Here are two of the books I've enjoyed reading this month. They're both fantasies, but are very different from one another.
This collection of
short stories describes the Elfin kingdoms which exist side by side with our
own world in the forests of Brittany, the Welsh mountains, the Netherlands and
elsewhere. Warner’s fairy creatures are wonderful creations. They are untroubled
by many of the things that humans obsess over: the fleetingness of life (they
are long-lived though not immortal); morals (they have none); conscience (they
don’t have any); the state of their souls (they don’t have souls and so have no
concept of an after life). They are carelessly cruel, though they aren’t
without feelings; mercurial and changeable though they cling to tradition; and
though we see them through the prism of human concerns (love, vanity, ambition,
hatred etc etc), they are simply, deliciously un-human.
The structure of
the stories often reflects this. They don’t always follow the narrative arc
you’d expect. Characters fade away, significant events are dealt with in a few
lines, deaths recorded as an afterthought. The narrative is as unsentimental
and careless as the fairies themselves.
The stories are a dazzling flight of the imagination, rooted in a scholarly outlook. They are bracing, original, refreshing and totally, brilliantly true in that way the best stories (myths, fantasies?) are. I really loved Kingdoms of Elfin. Handheld Books have produced a lovely edition with an introduction and notes.
This is the first
book in the Mistborn series and it’s unputdownable, gripping, page-turning – all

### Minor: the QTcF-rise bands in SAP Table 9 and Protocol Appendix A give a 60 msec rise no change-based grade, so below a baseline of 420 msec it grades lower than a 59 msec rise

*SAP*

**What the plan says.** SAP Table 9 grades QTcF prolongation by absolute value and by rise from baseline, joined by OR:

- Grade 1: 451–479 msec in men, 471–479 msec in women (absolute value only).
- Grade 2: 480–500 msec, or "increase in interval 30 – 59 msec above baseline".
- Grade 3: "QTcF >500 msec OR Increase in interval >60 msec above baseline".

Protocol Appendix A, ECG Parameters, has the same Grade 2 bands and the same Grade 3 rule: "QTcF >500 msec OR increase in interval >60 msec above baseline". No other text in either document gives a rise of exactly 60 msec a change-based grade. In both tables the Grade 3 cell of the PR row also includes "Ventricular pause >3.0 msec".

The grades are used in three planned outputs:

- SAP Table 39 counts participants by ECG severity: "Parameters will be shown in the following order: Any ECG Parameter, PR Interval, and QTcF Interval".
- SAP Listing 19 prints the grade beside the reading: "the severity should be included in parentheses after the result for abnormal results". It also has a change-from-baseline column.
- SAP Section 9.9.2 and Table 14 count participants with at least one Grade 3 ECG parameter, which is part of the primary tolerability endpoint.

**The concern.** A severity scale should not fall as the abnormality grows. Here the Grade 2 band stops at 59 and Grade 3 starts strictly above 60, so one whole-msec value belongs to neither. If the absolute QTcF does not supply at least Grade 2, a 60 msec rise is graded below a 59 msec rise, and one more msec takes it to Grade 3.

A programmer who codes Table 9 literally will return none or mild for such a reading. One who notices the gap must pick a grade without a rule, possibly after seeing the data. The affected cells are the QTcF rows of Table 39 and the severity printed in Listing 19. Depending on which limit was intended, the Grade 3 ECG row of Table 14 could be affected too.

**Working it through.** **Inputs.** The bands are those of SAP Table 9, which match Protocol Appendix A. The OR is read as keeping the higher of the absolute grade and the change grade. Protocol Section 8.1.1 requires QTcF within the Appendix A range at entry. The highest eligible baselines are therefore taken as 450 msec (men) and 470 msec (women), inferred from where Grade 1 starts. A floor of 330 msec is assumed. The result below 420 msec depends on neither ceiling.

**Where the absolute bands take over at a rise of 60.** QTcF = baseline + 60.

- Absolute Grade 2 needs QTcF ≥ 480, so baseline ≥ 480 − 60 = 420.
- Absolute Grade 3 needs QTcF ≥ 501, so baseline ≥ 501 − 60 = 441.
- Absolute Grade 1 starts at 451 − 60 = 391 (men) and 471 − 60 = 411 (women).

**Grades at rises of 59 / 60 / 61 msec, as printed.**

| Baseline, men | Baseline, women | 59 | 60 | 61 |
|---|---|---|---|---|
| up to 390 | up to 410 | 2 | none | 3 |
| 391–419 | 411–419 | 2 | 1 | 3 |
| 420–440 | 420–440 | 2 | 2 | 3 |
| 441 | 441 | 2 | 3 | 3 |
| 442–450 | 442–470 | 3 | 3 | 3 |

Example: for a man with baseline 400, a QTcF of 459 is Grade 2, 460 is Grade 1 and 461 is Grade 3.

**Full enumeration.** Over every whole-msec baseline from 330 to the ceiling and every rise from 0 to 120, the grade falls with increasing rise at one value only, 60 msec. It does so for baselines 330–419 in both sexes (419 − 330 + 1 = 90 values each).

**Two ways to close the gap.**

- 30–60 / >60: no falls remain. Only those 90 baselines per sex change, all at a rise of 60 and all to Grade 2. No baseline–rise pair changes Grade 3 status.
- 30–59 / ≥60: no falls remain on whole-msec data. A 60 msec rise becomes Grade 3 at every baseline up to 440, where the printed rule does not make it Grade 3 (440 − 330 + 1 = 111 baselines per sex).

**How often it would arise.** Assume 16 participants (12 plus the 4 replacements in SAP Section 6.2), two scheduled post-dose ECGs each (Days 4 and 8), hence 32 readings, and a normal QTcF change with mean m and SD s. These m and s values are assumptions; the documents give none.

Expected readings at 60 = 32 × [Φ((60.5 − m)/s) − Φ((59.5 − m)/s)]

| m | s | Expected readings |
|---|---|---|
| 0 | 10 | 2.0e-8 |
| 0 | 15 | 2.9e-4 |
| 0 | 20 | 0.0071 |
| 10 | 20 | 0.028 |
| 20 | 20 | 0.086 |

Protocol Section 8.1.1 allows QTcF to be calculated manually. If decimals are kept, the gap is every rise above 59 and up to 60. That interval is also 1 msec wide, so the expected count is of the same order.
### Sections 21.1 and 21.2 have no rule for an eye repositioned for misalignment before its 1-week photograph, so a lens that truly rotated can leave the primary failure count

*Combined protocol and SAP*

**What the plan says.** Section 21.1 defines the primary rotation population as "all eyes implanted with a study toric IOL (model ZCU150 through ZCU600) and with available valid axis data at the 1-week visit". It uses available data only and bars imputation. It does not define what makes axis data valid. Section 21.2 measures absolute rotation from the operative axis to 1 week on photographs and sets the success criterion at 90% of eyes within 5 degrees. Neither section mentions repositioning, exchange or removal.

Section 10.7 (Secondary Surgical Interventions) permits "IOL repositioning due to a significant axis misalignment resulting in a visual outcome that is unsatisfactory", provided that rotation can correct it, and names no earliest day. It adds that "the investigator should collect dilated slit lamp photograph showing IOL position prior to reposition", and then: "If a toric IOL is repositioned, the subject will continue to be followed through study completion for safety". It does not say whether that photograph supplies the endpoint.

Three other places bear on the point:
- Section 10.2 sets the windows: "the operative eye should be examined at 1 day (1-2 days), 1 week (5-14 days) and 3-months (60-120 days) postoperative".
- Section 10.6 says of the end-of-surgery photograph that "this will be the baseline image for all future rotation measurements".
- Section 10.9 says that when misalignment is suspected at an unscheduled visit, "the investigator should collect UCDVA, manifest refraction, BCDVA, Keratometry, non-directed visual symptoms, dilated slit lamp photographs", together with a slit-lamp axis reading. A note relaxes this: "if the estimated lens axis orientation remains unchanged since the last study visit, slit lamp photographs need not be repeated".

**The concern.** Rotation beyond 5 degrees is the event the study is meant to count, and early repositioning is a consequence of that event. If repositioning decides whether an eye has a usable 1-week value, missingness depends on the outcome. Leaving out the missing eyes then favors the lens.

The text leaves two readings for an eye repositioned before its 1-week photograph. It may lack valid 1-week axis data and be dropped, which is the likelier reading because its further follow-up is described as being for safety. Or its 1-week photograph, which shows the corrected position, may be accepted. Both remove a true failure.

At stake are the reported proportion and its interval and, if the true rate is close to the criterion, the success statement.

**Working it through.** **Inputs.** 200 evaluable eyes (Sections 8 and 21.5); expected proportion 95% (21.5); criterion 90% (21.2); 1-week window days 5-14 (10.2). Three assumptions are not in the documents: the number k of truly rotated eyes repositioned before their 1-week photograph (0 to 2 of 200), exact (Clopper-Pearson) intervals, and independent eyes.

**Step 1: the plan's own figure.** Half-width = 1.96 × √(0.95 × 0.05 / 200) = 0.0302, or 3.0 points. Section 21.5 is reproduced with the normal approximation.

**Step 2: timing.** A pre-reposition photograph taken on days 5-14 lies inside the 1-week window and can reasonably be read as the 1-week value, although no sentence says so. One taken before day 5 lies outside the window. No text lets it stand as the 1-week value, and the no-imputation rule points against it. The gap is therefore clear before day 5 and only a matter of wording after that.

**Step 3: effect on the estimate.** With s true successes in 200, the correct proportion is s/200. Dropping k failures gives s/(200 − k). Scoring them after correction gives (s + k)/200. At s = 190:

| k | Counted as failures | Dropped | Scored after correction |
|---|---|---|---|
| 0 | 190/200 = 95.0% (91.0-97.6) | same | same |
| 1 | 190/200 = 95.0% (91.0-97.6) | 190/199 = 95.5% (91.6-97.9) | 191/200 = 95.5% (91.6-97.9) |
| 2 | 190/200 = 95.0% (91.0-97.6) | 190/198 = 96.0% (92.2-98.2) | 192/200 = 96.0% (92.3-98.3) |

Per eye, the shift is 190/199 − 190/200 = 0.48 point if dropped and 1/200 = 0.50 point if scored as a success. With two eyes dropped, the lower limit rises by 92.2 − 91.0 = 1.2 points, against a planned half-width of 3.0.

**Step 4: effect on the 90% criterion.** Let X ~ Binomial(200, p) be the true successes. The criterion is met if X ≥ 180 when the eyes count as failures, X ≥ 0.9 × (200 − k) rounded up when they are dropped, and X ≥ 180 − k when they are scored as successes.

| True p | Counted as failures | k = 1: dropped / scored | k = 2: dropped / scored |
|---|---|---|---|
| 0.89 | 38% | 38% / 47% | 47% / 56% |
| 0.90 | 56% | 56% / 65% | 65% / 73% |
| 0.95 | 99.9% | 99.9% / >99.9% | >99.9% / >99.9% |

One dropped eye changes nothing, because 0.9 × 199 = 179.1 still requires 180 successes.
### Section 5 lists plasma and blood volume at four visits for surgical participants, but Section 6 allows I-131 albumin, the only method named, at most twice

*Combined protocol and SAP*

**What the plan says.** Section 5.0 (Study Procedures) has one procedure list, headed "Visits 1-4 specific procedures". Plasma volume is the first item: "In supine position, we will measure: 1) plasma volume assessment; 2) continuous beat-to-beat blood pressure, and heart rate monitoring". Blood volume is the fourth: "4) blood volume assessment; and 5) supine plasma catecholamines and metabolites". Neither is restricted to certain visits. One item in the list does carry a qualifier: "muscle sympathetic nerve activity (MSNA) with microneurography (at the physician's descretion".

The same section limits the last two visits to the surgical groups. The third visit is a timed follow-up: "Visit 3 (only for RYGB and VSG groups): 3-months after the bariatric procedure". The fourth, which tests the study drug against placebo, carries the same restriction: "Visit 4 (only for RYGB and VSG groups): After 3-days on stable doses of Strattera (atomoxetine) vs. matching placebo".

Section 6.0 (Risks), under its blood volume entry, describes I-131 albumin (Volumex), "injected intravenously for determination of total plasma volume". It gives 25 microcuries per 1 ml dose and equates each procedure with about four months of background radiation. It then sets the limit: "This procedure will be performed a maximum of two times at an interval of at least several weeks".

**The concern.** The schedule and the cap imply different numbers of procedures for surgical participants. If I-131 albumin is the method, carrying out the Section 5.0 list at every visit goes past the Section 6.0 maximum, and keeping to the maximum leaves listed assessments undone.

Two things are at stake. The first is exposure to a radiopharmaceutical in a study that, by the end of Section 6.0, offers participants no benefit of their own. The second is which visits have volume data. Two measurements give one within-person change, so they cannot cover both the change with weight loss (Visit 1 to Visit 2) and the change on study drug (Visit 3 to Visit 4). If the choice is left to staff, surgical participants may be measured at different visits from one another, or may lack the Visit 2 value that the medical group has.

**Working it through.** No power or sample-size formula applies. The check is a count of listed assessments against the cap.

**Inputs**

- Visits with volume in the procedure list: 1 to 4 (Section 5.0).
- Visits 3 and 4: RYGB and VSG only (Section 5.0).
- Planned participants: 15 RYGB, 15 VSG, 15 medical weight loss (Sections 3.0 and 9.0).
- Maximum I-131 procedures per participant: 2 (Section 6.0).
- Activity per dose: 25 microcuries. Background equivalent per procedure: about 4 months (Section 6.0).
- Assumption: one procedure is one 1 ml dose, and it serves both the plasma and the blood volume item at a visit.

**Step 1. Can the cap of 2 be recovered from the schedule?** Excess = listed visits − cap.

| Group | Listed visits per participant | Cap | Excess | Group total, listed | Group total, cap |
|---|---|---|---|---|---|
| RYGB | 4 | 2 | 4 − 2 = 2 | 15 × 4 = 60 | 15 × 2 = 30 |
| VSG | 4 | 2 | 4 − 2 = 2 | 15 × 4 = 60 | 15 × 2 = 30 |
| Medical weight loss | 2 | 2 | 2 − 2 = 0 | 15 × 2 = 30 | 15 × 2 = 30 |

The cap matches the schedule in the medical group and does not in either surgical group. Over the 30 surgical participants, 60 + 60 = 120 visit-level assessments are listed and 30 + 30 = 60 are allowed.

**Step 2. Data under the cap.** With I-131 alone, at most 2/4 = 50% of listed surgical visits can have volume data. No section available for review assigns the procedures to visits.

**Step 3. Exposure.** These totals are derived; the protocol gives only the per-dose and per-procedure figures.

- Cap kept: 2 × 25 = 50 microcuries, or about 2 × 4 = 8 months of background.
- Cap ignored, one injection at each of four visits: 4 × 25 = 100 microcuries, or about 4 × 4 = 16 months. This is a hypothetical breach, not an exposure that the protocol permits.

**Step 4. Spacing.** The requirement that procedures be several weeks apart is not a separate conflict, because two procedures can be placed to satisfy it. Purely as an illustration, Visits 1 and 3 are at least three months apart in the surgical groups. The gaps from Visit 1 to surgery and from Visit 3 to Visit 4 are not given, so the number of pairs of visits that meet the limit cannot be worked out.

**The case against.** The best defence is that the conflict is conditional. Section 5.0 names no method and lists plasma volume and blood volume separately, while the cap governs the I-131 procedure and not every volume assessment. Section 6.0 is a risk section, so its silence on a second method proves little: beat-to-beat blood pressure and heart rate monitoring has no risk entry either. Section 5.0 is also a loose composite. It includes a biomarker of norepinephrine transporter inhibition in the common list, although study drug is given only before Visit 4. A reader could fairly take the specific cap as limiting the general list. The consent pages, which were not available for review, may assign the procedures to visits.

of that and more. It’s got good v evil, a nasty dark lord just asking to be
overthrown, morally ambiguous good guys ready to attempt the overthrowing
(they’re thieves, forgers, conmen), wicked and not so wicked oppressing aristos,
and a plucky street urchin par excellence in Vin, who in true fantasy style has
Powers She Didn’t Know She Has That She Has To Learn to Wield.
I’ll admit that at
times the prose seemed a bit odd and clunky to me (people don’t ‘jump off’,
they ‘jump off of’ walls) but I think that may be because of the ‘two countries
divided by a common language’ thing. And, yes, I know that explaining the magic
and its limitations are very important but I didn’t really care all that much
how Allomancy worked once I’d got the basic idea. And there were one or two
teeny weeny little cheats disguised as plot twists, in particular one at the
end which was a bit like someone carrying a device around and telling people it
enabled them to communicate with friends at a distance, and suddenly announcing
in a sticky spot that actually it’s also a transporter as well. (And no, that
doesn’t happen.) And I was just a little disappointed when a strong female
heroine fell into a man’s arms sighing that was all she’d ever really wanted.
I’m hoping she’ll have moved on by Book 2.
But I kept on
reading! And that is because the characters are great, the plot twists twisty,
and the suspense very suspenseful. So I am going on to Book 2, The Well of
almost changed my mind about this when, just before finishing The Final
Empire, I looked on Amazon to check what the next book in the series is –
and the blurb for that book told me what happened in Book 1! Blurb writer, that
was seriously disappointing.
Nevertheless, I am looking forward to the next in the series – and I’m carefully avoiding the blurbs from now on.